The endogenous production of enzymes as zymogens provides a means to control catalytic activities. Here, we describe the heterologous production of ribonuclease 1 (RNase 1), which is the most prevalent secretory ribonuclease in humans, as a zymogen. In folded RNase 1, the N and C termini flank the enzymic active site. By using intein-mediated cis-splicing, we created circular proteins in which access to the active site of RNase 1 is obstructed by an amino-acid sequence that is recognized by the HIV-1 protease. Installing a sequence that does not perturb the RNase 1 fold led to only modest inactivation. In contrast, the ancillary truncation of residues from each terminus led to a substantial decrease in the catalytic activity of the zymogen with the maintenance of thermostability. For optimized zymogens, activation by HIV-1 protease led to a > 104 -fold increase in ribonucleolytic activity at a rate comparable to that for the cleavage of endogenous viral substrates. Molecular modeling indicated that these zymogens are inactivated by conformational distortion in addition to substrate occlusion. Because protease levels are elevated in many disease states and ribonucleolytic activity can be cytotoxic, RNase 1 zymogens have potential as generalizable prodrugs.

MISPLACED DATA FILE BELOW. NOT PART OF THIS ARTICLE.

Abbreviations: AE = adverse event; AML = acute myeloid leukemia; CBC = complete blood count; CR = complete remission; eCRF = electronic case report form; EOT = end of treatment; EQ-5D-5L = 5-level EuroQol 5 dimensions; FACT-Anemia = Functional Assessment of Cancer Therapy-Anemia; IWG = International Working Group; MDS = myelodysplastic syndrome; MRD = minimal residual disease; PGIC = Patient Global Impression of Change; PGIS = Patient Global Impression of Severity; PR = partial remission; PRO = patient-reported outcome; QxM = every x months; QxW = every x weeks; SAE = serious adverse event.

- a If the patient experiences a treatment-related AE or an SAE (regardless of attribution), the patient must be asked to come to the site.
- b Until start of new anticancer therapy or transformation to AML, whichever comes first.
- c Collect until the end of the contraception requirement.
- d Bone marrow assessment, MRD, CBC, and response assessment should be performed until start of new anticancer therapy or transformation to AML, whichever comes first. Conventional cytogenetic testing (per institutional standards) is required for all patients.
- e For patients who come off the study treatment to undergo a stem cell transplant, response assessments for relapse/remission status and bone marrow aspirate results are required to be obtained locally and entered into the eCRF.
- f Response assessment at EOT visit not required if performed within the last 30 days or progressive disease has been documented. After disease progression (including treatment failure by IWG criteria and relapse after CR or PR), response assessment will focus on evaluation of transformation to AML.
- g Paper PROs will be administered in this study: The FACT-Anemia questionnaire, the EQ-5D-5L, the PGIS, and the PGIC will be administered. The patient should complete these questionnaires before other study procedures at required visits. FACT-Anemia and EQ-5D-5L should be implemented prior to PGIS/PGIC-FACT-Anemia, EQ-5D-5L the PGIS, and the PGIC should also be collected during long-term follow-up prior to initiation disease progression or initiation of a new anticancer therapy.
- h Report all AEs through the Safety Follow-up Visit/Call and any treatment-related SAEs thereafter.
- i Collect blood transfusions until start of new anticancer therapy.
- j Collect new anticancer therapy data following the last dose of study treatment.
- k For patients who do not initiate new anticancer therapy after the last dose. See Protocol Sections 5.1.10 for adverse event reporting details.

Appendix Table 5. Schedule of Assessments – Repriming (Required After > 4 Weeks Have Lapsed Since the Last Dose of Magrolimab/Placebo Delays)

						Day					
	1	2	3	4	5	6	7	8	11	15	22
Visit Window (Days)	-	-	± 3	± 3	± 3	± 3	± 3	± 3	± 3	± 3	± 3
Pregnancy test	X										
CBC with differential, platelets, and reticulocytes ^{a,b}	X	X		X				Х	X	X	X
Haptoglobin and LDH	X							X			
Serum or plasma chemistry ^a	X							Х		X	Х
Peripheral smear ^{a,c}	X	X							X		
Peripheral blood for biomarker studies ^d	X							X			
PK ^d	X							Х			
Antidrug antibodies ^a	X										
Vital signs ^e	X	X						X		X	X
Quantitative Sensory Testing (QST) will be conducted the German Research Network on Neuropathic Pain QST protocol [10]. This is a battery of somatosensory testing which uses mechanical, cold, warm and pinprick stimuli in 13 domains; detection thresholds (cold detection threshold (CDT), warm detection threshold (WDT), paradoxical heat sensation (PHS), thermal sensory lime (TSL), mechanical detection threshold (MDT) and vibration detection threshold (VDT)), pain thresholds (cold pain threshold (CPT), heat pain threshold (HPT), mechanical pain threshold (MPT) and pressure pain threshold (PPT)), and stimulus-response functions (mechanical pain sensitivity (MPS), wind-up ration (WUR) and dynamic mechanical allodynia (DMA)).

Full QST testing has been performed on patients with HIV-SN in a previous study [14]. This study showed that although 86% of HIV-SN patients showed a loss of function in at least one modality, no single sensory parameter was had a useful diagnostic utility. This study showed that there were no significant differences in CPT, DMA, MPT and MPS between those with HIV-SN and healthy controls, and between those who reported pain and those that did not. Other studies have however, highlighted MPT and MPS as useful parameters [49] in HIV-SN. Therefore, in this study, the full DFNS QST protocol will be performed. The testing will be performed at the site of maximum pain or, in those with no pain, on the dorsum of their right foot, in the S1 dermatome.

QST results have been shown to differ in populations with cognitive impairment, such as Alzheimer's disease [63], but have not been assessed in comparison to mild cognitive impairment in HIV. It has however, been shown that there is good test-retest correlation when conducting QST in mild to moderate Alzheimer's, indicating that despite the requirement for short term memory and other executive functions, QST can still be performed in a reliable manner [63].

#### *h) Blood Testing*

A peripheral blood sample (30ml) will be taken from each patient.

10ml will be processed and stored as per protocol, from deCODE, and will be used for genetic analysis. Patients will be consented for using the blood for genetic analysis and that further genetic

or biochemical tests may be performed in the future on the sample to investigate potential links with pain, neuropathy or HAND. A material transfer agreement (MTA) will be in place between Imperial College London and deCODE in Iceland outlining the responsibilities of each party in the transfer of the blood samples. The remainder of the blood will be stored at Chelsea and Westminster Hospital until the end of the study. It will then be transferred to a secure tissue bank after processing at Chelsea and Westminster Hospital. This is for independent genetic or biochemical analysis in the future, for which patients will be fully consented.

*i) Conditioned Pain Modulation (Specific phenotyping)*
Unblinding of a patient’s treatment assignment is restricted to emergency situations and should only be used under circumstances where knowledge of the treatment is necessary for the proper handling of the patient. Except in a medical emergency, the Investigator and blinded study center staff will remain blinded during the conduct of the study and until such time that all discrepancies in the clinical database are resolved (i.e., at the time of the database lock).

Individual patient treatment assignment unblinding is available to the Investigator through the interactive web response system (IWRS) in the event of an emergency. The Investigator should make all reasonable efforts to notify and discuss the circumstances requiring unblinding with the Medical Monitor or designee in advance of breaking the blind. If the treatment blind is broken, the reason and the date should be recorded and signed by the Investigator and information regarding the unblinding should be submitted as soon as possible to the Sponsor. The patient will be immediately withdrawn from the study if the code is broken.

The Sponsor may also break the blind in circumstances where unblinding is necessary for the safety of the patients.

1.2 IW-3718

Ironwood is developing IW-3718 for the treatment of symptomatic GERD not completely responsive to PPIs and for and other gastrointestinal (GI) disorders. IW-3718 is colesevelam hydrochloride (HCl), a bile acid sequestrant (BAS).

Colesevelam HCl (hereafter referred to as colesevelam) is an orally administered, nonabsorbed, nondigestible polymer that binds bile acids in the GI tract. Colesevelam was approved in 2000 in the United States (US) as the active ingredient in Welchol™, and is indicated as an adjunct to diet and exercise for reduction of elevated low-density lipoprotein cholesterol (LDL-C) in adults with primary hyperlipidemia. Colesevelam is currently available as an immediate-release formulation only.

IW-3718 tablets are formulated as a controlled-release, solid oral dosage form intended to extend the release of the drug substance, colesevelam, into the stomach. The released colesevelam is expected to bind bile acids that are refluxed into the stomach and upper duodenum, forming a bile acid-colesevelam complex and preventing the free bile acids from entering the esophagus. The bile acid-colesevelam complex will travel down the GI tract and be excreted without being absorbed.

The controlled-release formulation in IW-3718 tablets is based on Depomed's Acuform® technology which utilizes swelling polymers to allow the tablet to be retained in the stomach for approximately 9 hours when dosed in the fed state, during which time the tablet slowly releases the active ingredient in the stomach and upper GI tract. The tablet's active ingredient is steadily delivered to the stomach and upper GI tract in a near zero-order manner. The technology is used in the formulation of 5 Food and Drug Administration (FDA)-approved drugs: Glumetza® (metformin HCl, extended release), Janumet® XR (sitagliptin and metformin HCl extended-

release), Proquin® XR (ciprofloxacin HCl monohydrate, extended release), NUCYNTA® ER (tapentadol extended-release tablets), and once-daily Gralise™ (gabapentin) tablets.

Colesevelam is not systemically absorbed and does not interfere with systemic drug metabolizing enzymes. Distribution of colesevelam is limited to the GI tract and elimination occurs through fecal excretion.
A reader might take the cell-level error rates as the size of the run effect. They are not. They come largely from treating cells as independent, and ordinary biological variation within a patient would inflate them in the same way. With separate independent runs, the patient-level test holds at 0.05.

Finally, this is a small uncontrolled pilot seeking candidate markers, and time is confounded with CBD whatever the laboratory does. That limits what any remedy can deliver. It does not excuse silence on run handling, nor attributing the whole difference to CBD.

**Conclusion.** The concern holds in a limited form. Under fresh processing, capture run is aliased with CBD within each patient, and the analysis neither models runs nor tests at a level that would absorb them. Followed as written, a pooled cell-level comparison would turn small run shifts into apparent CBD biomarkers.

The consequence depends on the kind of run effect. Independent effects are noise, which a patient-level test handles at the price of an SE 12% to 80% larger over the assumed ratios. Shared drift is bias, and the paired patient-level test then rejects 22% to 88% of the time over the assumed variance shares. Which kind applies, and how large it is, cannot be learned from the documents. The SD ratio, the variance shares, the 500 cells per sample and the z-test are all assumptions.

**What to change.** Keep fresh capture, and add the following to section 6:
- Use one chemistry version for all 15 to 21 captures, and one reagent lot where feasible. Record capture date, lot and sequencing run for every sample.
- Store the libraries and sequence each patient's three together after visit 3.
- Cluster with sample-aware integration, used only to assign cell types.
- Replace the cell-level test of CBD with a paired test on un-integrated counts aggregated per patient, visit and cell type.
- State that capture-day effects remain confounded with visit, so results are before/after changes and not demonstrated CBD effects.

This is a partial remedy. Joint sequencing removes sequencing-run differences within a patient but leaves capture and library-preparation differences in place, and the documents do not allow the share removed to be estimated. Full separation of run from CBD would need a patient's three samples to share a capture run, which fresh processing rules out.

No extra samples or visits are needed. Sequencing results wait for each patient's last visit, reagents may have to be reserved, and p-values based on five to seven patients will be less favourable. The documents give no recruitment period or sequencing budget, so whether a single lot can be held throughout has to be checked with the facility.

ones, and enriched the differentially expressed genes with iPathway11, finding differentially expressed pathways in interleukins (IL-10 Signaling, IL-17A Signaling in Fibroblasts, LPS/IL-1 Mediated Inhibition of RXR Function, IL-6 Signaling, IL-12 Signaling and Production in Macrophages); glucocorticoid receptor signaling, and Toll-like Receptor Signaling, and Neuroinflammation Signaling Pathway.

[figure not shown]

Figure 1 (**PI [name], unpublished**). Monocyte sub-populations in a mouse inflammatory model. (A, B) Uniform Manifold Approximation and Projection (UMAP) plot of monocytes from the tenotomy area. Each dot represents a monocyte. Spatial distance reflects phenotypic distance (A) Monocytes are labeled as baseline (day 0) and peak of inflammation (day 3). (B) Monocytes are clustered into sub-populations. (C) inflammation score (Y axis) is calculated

Keywords: HIV; circular protein; cytotoxin; intein; protease; ribonuclease; zymogen.
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